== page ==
“I had typhus, and then they threw me onto this mountain of bodies. Your mother, and I have no idea where she got the strength to do this, was the one who pulled me out from all of those bodies and carried me to the British ambulances.”
Esther Friedman was 12 years old when she was deported from Hungary to Auschwitz. When Dr. Josef Mengele took her out of the selection line of prisoners arriving at the camp, her grandmother tried to stop him. “Get out of here, you stupid cow,” Mengele shouted, pushing her grandmother away. After overcoming a series of cruel and morbid medical experiments, Esther managed to escape and began working in a metal factory.
She was named by Yad Vashem, Israel’s Holocaust Memorial Museum, as “one of the two thousand,” the only survivor of the 2,000 people transported from Hungary, before she was deported for a second time. This time, she was sent to the Bergen-Belsen camp, where she contracted typhus. “Some of the worst images of my life are from here. There were dead bodies everywhere, they didn’t even try removing them. You couldn’t walk anywhere without stepping on a body,” she explained to Lt. Gen. Benny Gantz, who visited her as a part of the project ‘Flower for a Survivor’.
Esther with IDF (Zahal) Chief of Staff Lt. Gen. Benny Gantz
As a part of this project, IDF (Zahal) soldiers and officers meet with survivors each year on Holocaust Remembrance Day to hear their stories. This meeting, however, was unique. Malka Weiss de Gantz, the mother of the IDF (Zahal) Chief of Staff, was also a survivor of the Bergen-Belsen camp and was the one who saved Esther. “I had typhus, and then they threw me on a mountain of bodies. Your mother, I have no idea where she got the strength, was the one who pulled me from the bodies and brought me to the British ambulance,” said Esther. “Thanks to Malka, I’m here today.”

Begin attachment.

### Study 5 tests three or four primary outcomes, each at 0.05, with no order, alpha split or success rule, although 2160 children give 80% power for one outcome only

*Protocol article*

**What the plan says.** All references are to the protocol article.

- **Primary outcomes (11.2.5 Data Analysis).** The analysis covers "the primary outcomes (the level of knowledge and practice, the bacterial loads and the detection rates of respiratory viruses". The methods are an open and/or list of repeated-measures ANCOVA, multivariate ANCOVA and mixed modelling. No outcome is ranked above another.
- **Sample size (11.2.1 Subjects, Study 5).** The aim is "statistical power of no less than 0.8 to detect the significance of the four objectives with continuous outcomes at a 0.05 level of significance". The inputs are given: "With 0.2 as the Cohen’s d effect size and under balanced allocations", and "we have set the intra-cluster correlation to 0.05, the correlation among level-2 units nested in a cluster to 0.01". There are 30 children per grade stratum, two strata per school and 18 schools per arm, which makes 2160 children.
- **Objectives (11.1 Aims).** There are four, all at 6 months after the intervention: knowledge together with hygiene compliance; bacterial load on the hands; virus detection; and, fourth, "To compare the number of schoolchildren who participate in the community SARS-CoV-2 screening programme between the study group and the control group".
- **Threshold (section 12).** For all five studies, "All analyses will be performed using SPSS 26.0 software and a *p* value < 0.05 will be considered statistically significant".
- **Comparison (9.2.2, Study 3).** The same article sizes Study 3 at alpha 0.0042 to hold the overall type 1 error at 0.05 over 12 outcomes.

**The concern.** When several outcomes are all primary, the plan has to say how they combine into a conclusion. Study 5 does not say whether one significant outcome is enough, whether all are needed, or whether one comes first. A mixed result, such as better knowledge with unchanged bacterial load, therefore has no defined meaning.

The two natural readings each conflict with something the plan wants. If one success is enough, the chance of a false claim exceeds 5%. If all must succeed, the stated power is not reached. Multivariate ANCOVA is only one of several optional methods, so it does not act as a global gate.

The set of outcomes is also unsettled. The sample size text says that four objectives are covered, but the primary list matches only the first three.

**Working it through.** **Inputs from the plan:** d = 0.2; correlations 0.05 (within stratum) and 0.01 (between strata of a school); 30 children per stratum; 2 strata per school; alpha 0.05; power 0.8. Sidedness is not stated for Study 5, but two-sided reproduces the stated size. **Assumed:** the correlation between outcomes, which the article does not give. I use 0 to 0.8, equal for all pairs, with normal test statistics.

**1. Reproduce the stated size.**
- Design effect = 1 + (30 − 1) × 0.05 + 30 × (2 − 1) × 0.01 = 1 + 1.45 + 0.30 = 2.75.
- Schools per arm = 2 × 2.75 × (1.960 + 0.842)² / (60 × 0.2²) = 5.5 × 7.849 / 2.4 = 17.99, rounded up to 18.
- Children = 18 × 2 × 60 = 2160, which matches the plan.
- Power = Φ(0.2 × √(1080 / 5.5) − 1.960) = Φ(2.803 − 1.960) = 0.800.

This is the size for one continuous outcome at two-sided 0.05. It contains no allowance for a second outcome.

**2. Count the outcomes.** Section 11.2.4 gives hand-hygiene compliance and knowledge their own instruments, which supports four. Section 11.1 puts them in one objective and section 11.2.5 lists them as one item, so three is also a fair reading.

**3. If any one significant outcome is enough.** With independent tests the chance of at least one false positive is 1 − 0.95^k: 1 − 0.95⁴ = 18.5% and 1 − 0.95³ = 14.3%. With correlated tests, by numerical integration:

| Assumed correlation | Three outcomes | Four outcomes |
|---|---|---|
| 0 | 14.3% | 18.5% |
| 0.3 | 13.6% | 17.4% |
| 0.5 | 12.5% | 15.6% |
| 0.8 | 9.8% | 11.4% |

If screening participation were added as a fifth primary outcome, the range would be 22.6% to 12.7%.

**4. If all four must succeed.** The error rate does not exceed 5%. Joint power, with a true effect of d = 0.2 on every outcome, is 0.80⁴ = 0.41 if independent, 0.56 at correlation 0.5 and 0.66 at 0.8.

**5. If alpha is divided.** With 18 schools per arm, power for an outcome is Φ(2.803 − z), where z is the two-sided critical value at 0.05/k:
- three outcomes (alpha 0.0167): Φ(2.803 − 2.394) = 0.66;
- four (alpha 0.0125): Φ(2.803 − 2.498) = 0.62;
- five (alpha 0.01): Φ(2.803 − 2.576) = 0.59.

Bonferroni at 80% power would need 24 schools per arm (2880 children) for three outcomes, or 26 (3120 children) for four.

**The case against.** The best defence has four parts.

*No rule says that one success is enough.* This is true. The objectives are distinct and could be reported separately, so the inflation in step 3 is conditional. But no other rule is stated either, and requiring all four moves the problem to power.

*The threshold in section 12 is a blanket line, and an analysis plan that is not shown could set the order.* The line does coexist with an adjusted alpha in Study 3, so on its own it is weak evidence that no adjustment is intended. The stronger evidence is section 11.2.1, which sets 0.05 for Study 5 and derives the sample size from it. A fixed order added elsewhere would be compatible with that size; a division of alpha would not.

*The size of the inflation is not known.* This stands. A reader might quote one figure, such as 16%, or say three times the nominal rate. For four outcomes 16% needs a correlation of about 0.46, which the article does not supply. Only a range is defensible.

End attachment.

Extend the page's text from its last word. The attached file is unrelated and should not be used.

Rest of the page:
Years later, Malka sat down and told her incredible story.
Together, Malka and Esther escaped to Switzerland, where they boarded the Chaim Arlozorov, a ship for illegal immigrants destined for the State, not yet declared, of Israel. “They made us get rid of all of our belongings—everything that we had. I walked for a long time in Cyprus without shoes,” says Esther. “Your mother always dreamed of having a son who would be a general,” she says, in between anecdotes about Lt. Gen. Gantz.
Esther and Malka after the war
At the end of the meeting, Esther received a certificate, thanking her for her “contribution in the foundation of the State and her efforts in the continuation of the Jewish people in our land”. Gantz added: “I think what was said here really reflects what we think: when you ask yourself where our roots are, they’re not in Europe, they’re here. You are the living example of what heroism is.”
At the bottom of the certificate, written by hand, is the following message: “with love and personal and national thanks, Lt. Gen. Benny Gantz”.